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About the Late Triassic Period



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The Late Triassic period is an epoch which lasted from roughly 230 to 200 million years ago. It is also referred to as the Upper Triassic, because in paleontology, more recent eras tend to be represented by fossils in higher layers of sediment, while the fossils of older periods are found in deeper layers. The Late Triassic is best known for the emergence of the first species of dinosaurs, which is believed to have occurred during this period.

The Triassic as a whole spans 50 million years from 200 million years ago to 250 million years ago. It followed a massive extinction event dated to roughly 251.4 million years ago (which ended the Permian period), during which over two-thirds of land animals became extinct and virtually all sea life died.

During the Late Triassic, the Earth's land was still predominantly on a single continent, known to geologists as Pengaea, from which the current continents all broke off. The rest of the planet was, for the most part, covered by an ocean known as Panthalassa. The first rifts in Pangaea probably appeared during this period, but the continent did not actually begin to break up until during the next period, the Jurassic, before being completed during the period after that, the Cretaceous. The climate was relatively dry and hot, even at the poles (where there appears to have been dry land or ocean rather than permanent ice cover).

Because the continents were all locked together during the Upper Triassic, the spread of plant and animal life was relatively uniform, with successful species distributed across enormous spans of territory. (Contrast this with today, where distinctively different species exist on all continents, and particularly on the oldest continent, Australia.) Emerging steadily during this period were a new class of animals, the dinosaurs.

Most of the first dinosaurs were small, not the giant predators and sauropods of later periods, but their predecessors can still be seen in the Late Triassic. The first dinosaurs were small bipedal carnivores which emerged from an earlier class, the archosaurs, in a relatively gradual process (so that the division between the last archosaur and the first dinosaur in dinosaurs' genetic lineage is somewhat arbitrary). These early dinosaurs included Staurikosaurus, Eoraptor, Saturnalia, and Herrerasaurus. Herbivores like Thecodontosaurus also emerged, although the first of these were still bipedal, too. These sauropods were the ancestors of the later, massive herbivores of the Cretaceous, while the mostly carnivorous early theropods were the ancestors of the most recognized predatory species, like Tyrannosaurus.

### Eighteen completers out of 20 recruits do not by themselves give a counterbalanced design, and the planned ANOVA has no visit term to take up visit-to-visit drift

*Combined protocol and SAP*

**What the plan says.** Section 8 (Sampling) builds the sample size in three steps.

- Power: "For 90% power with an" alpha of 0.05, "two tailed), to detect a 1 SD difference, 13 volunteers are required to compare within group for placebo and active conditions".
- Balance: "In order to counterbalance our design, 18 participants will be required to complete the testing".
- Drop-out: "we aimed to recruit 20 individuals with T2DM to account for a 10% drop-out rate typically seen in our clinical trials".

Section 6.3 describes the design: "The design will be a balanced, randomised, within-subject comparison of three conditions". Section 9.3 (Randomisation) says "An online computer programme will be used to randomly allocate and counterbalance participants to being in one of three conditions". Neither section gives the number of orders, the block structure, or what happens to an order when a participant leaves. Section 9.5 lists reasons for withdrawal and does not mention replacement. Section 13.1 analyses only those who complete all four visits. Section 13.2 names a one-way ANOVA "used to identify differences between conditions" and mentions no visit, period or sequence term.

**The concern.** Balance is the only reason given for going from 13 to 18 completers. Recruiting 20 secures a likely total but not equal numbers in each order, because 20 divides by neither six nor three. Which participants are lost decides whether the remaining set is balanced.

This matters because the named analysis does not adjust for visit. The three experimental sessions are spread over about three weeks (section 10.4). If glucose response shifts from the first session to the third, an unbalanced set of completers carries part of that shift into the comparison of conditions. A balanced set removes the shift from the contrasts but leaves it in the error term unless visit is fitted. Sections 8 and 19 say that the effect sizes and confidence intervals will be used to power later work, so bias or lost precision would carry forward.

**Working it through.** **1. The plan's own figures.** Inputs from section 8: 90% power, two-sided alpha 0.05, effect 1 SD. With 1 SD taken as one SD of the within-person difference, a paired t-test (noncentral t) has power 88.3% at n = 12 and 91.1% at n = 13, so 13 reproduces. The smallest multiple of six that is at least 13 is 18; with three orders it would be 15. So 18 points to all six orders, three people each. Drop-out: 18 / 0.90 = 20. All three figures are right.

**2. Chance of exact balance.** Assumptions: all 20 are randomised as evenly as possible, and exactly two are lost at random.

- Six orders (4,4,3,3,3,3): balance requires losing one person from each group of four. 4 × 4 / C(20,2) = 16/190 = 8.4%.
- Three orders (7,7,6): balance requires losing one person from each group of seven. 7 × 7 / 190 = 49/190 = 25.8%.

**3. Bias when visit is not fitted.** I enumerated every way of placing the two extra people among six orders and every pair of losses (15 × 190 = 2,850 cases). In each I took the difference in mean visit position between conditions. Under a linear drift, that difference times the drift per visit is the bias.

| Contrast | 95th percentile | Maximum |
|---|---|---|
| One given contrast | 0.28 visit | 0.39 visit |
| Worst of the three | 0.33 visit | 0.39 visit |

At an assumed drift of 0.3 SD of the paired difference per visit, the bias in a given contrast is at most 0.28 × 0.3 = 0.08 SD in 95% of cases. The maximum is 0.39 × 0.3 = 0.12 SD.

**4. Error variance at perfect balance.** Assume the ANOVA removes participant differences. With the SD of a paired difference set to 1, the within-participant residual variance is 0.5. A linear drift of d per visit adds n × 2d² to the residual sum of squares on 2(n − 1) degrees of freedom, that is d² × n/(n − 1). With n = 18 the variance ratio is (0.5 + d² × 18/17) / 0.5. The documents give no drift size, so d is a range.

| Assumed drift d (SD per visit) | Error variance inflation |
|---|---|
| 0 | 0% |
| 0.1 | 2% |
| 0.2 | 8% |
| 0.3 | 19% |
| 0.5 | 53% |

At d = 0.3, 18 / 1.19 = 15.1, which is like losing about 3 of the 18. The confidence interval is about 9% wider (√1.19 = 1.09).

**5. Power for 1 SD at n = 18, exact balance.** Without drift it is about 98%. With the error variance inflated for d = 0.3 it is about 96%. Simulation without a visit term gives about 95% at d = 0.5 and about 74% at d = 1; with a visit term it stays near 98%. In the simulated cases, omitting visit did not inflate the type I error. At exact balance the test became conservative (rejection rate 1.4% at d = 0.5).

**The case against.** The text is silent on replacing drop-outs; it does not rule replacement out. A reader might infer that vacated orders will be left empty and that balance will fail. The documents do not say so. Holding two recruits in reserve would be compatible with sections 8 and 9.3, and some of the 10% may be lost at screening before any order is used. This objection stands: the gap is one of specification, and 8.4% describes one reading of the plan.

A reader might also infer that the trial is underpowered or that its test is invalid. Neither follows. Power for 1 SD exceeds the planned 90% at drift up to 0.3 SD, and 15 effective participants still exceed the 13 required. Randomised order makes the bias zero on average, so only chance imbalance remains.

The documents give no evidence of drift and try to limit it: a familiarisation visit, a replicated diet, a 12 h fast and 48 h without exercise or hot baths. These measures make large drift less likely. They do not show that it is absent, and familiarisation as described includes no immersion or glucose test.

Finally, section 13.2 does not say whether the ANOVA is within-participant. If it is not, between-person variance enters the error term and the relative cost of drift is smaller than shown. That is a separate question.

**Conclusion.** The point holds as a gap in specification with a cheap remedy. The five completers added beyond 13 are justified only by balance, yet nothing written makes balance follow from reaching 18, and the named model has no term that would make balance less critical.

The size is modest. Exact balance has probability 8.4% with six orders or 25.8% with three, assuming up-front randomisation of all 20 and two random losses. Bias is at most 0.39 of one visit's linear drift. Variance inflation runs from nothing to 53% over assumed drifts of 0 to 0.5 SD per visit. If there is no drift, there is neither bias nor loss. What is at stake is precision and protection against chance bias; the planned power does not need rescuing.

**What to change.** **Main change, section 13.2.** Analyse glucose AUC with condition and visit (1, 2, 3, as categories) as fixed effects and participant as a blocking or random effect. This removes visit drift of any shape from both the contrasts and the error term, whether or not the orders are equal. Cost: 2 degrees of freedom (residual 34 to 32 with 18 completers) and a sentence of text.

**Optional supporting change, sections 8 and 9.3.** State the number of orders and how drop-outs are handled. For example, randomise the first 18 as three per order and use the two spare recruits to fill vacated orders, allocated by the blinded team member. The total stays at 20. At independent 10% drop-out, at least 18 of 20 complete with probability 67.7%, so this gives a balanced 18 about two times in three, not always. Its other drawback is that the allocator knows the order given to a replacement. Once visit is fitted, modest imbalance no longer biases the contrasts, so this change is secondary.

The Late Triassic period ended 199.6 million years ago, in another mass extinction event known as the Triassic-Jurassic extinction event. This was not nearly as massive an extinction event as the mass deaths which occurred at the end of the Permian period (mentioned above), but it still destroyed about half of existing species. It was also immensely significant. Just as mammals had been relatively insignificant prior to the Cretaceous extinction event of 65 million years ago, it was dinosaurs who emerged victorious from the Triassic-Jurassic extinction event. Why this extinction event happened is still unknown, although an asteroid impact, climate change, and huge volcanic eruptions are all possibilities. Whatever the reason, large numbers of species were wiped out, and it was dinosaurs which filled the gaps. They would remain the predominant class of life forms throughout the next two periods, the Jurassic and the Cretaceous.

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